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ON FAITH & MEDIA View Comments

Larry Crowne

By
John Mulderig
Source: Catholic News Service


Julia Roberts and Tom Hanks star in a scene from the movie "Larry Crowne."
With "Larry Crowne" (Universal), director, co-writer and star Tom Hanks creates a timely—and generally genial—romantic comedy, one that projects a hopeful message about starting anew.

The low-key proceedings are somewhat problematic from a faith perspective, however, since the second chances on offer include not only midlife educational and vocational opportunities, but marital mulligans for both partners in the film's central pairing.

Hanks plays the title character, a divorced clerk at a Walmart-like suburban chain store whose personable manner and enthusiastic approach to his work fail to prevent his sudden firing. Management's rationale for this decision? Because he enlisted in the Navy instead of going to college, Larry will always be barred from future advancement in the organization, so it's better to let him go altogether.

One wonders what the legal staff at Veterans Affairs—not to mention 12 reasonably patriotic jurors—would make of such reasoning. But Larry is too mild-mannered to find out.

Instead he enrolls in his local community college where, after forsaking his gas-guzzling SUV in favor of a beaten-up but economical motorbike, he befriends the members of a student scooter-riding club (led by Gugu Mbatha-Raw and Wilmer Valderrama).

Larry's personal prospects brighten even further when the instructor for the course in public speaking he has signed up for turns out to be Julia Roberts in the guise of professor Mercedes Tainot. Disillusioned at work, Mercedes is in a bad way; she spends her down time whipping up alcohol-laced giggle juice in the blender and quarrelling with her lazy, Internet porn-obsessed spouse, Dean (Bryan Cranston).

As Larry falls for and charms Mercedes, Dean's loutishness becomes ever more apparent, until Mercedes has finally had enough and kicks him out. This is clearly a move the script—as collaborated on by Hanks and Nia Vardalos—intends us to applaud since, according to the story's underlying values, the justified jettisoning of hubby No. 1 clears the way for Larry and Mercedes to stroll into the sunset together.

For better or worse, however, canon law makes no provision for the annulment of a valid marriage based on a wife's belated discovery that her husband is an oaf.

Larry is every bit the gentleman Dean so obviously is not—as he proves one night while escorting Mercedes home. She has been drowning her sorrows again, and invites him in for a frolic. Larry sticks around long enough to do some necking on the doorstep, but then ends the encounter by seeing to it that Mercedes gets safely inside.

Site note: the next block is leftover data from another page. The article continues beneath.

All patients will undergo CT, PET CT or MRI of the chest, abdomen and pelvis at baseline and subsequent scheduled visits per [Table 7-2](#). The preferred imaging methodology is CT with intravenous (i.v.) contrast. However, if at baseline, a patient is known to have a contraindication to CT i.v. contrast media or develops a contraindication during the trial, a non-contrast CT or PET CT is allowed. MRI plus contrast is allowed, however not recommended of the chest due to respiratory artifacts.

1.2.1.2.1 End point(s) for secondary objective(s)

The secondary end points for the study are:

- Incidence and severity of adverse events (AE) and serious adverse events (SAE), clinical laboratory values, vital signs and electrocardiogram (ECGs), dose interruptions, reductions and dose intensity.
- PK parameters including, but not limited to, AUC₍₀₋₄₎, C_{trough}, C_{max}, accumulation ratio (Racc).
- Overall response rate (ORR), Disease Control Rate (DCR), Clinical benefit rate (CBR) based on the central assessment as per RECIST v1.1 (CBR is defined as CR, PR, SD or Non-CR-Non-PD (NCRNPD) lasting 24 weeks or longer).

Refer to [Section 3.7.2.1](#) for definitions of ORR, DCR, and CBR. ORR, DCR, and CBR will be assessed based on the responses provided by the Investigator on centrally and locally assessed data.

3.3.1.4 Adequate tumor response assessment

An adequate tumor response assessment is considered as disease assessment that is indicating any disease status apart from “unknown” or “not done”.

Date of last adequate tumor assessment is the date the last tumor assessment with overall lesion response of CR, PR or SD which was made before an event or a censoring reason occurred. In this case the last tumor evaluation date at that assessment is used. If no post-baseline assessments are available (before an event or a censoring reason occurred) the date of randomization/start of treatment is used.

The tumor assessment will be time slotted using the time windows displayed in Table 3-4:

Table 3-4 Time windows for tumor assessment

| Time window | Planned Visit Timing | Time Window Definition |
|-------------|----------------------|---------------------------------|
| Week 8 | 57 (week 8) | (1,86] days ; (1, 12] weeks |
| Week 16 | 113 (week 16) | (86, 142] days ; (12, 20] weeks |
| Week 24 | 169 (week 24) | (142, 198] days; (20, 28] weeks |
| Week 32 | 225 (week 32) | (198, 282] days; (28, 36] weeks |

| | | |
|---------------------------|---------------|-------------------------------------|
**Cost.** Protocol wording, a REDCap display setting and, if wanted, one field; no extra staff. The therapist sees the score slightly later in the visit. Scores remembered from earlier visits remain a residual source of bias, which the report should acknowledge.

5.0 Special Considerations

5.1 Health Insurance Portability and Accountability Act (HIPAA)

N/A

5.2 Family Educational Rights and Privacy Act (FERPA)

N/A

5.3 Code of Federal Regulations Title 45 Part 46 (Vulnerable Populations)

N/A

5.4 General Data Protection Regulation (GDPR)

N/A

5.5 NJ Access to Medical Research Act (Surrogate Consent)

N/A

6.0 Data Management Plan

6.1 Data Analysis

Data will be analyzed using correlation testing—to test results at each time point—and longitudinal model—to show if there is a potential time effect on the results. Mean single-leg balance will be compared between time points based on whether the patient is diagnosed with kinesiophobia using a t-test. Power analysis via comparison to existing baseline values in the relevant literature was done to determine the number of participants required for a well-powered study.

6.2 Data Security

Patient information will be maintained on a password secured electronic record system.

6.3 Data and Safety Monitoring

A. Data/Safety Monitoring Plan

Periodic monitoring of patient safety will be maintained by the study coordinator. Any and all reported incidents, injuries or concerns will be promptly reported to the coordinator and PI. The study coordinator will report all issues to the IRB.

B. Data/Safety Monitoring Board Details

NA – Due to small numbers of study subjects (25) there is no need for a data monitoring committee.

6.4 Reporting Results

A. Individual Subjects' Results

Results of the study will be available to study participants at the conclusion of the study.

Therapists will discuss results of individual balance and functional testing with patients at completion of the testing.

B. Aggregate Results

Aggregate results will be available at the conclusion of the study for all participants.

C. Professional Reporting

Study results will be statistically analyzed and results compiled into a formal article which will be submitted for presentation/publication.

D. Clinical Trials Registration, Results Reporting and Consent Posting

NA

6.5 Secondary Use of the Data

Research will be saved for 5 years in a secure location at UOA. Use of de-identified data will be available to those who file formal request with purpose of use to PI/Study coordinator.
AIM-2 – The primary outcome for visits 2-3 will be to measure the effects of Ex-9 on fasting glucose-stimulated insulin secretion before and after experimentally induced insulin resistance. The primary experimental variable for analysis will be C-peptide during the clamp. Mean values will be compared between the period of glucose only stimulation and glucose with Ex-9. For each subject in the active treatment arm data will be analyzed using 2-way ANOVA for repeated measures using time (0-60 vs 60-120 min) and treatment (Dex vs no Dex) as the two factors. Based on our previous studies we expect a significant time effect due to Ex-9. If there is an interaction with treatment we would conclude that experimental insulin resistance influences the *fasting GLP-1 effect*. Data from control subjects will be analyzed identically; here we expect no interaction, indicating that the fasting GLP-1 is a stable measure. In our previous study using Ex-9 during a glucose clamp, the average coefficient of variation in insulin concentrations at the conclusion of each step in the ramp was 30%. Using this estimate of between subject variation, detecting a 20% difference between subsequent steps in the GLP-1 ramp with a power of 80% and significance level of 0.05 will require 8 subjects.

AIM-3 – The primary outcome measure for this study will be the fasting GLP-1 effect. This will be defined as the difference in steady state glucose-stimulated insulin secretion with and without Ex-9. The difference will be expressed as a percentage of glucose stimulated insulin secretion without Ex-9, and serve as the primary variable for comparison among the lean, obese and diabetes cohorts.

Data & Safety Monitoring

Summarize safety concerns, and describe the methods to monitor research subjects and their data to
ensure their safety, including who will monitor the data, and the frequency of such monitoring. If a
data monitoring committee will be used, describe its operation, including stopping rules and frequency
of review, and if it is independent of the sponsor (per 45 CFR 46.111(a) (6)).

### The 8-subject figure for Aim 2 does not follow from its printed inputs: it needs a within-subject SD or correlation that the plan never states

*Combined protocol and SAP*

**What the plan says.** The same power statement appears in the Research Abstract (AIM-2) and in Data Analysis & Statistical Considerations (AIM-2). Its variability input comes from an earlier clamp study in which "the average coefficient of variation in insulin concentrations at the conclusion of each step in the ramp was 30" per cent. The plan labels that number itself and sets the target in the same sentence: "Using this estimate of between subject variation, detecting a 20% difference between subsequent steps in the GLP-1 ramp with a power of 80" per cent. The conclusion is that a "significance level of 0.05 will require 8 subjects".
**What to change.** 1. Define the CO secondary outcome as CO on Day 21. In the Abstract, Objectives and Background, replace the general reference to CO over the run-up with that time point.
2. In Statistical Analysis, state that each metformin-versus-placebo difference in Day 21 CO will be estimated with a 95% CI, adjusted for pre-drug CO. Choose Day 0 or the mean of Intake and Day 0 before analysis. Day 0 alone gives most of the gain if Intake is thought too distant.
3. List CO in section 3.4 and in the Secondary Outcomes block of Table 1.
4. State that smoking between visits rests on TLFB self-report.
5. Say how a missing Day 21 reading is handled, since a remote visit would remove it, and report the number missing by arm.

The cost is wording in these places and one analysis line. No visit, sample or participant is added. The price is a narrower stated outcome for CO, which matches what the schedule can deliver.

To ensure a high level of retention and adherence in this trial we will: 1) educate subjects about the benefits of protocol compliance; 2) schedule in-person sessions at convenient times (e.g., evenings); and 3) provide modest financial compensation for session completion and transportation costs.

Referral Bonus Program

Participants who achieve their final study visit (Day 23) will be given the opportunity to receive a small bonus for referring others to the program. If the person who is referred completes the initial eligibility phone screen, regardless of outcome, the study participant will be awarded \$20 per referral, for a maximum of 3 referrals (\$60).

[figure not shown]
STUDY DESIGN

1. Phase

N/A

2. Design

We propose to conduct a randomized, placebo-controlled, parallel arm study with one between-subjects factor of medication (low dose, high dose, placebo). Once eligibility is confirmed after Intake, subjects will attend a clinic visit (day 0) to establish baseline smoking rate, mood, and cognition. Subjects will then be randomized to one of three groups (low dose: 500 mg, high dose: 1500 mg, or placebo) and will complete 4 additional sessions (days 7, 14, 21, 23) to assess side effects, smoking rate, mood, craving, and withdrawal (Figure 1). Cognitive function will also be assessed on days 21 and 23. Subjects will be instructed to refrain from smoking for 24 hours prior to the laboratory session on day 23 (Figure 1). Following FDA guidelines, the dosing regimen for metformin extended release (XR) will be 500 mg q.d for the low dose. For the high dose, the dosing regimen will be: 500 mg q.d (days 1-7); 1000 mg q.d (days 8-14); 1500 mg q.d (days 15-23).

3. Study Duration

As the socially successful outcome of Larry's vehicular downsizing demonstrates, this is a film that prizes human connectedness over material goods. To that degree, at least, it's reminiscent of such Depression-era Hollywood features as the Frank Capra classic "You Can't Take It With You."

Indeed, "Larry Crowne" even goes so far as to imply that its hero's upbeat, lemonade-out-of-lemons approach toward his financial woes—difficulties that all too many viewers may currently find it easy to empathize with—ultimately transforms these travails into so many steppingstones to a better, more fulfilling life.

The film contains brief nongraphic but adulterous sexual activity, acceptability of divorce, pornography theme with fleeting suggestive images, a bit of sexual humor, at least one instance of profanity and a couple of rough and some crass terms. The Catholic News Service classification is A-III—adults. The Motion Picture Association of America rating is PG-13—parents strongly cautioned. Some material may be inappropriate for children under 13.

*****
John Mulderig is on the staff of Catholic News Service.



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Gregory VII: The 10th century and the first half of the 11th were dark days for the Church, partly because the papacy was the pawn of various Roman families. In 1049, things began to change when Pope Leo IX, a reformer, was elected. He brought a young monk named Hildebrand to Rome as his counselor and special representative on important missions. He was to become Gregory VII. 
<p>Three evils plagued the Church then: simony (the buying and selling of sacred offices and things), the unlawful marriage of the clergy and lay investiture (kings and nobles controlling the appointment of Church officials). To all of these Hildebrand directed his reformer’s attention, first as counselor to the popes and later (1073-1085) as pope himself. </p><p>Gregory’s papal letters stress the role of bishop of Rome as the vicar of Christ and the visible center of unity in the Church. He is well known for his long dispute with Holy Roman Emperor Henry IV over who should control the selection of bishops and abbots. </p><p>Gregory fiercely resisted any attack on the liberty of the Church. For this he suffered and finally died in exile. He said, “I have loved justice and hated iniquity; therefore I die in exile.” Thirty years later the Church finally won its struggle against lay investiture.</p> American Catholic Blog In Christ, true God and true man, our humanity was taken to God. Christ opened the path to us. If we entrust our life to him, if we let ourselves be guided by him, we are certain to be in safe hands, in the hands of our Savior.

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